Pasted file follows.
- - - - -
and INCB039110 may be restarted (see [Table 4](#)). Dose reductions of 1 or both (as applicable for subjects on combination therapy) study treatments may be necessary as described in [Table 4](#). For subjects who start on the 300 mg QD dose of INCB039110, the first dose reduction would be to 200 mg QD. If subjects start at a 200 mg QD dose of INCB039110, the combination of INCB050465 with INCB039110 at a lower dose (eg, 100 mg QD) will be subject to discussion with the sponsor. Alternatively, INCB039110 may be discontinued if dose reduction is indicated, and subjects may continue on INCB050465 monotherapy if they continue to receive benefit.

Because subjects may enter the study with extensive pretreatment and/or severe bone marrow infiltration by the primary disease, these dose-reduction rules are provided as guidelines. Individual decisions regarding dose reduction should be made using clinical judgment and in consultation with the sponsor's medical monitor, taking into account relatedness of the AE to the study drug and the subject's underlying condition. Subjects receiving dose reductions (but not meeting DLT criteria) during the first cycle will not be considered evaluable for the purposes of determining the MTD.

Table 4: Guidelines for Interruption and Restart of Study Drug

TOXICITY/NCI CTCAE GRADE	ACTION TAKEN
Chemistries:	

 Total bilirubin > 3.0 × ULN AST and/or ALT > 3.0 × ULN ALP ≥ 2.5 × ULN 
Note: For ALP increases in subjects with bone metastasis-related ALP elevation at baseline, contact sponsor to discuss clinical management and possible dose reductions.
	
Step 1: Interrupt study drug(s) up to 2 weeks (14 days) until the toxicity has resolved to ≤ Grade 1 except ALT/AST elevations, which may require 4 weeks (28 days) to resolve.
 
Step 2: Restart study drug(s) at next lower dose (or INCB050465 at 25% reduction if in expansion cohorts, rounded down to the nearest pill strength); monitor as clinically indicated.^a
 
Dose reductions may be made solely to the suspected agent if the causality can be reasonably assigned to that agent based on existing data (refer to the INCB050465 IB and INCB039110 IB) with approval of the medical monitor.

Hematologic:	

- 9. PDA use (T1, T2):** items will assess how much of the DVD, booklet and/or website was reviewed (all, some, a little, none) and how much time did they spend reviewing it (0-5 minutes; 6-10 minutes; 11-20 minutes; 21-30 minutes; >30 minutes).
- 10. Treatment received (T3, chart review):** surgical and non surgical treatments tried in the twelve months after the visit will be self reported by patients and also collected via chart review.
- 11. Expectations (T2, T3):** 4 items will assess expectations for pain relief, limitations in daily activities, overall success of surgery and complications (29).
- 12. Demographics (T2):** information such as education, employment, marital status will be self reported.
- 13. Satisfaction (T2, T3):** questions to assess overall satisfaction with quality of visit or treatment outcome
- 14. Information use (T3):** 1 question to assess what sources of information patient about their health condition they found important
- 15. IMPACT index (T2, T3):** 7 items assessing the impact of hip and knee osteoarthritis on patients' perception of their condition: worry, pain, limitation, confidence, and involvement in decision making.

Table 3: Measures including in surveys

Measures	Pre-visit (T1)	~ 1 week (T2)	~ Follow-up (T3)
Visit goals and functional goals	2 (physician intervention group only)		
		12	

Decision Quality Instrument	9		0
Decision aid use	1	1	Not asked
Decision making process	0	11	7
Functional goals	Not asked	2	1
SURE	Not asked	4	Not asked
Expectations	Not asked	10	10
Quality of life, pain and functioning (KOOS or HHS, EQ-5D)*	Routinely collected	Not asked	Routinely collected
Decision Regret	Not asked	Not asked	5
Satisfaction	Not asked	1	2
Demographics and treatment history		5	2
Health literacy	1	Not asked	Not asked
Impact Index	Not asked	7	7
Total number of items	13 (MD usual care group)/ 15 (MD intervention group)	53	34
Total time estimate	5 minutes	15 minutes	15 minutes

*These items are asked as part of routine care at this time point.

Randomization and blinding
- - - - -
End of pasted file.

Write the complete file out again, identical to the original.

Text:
and INCB039110 may be restarted (see [Table 4](#)). Dose reductions of 1 or both (as applicable for subjects on combination therapy) study treatments may be necessary as described in [Table 4](#). For subjects who start on the 300 mg QD dose of INCB039110, the first dose reduction would be to 200 mg QD. If subjects start at a 200 mg QD dose of INCB039110, the combination of INCB050465 with INCB039110 at a lower dose (eg, 100 mg QD) will be subject to discussion with the sponsor. Alternatively, INCB039110 may be discontinued if dose reduction is indicated, and subjects may continue on INCB050465 monotherapy if they continue to receive benefit.

Because subjects may enter the study with extensive pretreatment and/or severe bone marrow infiltration by the primary disease, these dose-reduction rules are provided as guidelines. Individual decisions regarding dose reduction should be made using clinical judgment and in consultation with the sponsor's medical monitor, taking into account relatedness of the AE to the study drug and the subject's underlying condition. Subjects receiving dose reductions (but not meeting DLT criteria) during the first cycle will not be considered evaluable for the purposes of determining the MTD.

Table 4: Guidelines for Interruption and Restart of Study Drug

TOXICITY/NCI CTCAE GRADE	ACTION TAKEN
Chemistries:	

 Total bilirubin > 3.0 × ULN AST and/or ALT > 3.0 × ULN ALP ≥ 2.5 × ULN 
Note: For ALP increases in subjects with bone metastasis-related ALP elevation at baseline, contact sponsor to discuss clinical management and possible dose reductions.
	
Step 1: Interrupt study drug(s) up to 2 weeks (14 days) until the toxicity has resolved to ≤ Grade 1 except ALT/AST elevations, which may require 4 weeks (28 days) to resolve.
 
Step 2: Restart study drug(s) at next lower dose (or INCB050465 at 25% reduction if in expansion cohorts, rounded down to the nearest pill strength); monitor as clinically indicated.^a
 
Dose reductions may be made solely to the suspected agent if the causality can be reasonably assigned to that agent based on existing data (refer to the INCB050465 IB and INCB039110 IB) with approval of the medical monitor.

Hematologic:	

- 9. PDA use (T1, T2):** items will assess how much of the DVD, booklet and/or website was reviewed (all, some, a little, none) and how much time did they spend reviewing it (0-5 minutes; 6-10 minutes; 11-20 minutes; 21-30 minutes; >30 minutes).
- 10. Treatment received (T3, chart review):** surgical and non surgical treatments tried in the twelve months after the visit will be self reported by patients and also collected via chart review.
- 11. Expectations (T2, T3):** 4 items will assess expectations for pain relief, limitations in daily activities, overall success of surgery and complications (29).
- 12. Demographics (T2):** information such as education, employment, marital status will be self reported.
- 13. Satisfaction (T2, T3):** questions to assess overall satisfaction with quality of visit or treatment outcome
- 14. Information use (T3):** 1 question to assess what sources of information patient about their health condition they found important
- 15. IMPACT index (T2, T3):** 7 items assessing the impact of hip and knee osteoarthritis on patients' perception of their condition: worry, pain, limitation, confidence, and involvement in decision making.

Table 3: Measures including in surveys

Measures	Pre-visit (T1)	~ 1 week (T2)	~ Follow-up (T3)
Visit goals and functional goals	2 (physician intervention group only)		
		12	

Decision Quality Instrument	9		0
Decision aid use	1	1	Not asked
Decision making process	0	11	7
Functional goals	Not asked	2	1
SURE	Not asked	4	Not asked
Expectations	Not asked	10	10
Quality of life, pain and functioning (KOOS or HHS, EQ-5D)*	Routinely collected	Not asked	Routinely collected
Decision Regret	Not asked	Not asked	5
Satisfaction	Not asked	1	2
Demographics and treatment history		5	2
Health literacy	1	Not asked	Not asked
Impact Index	Not asked	7	7
Total number of items	13 (MD usual care group)/ 15 (MD intervention group)	53	34
Total time estimate	5 minutes	15 minutes	15 minutes

*These items are asked as part of routine care at this time point.

Randomization and blinding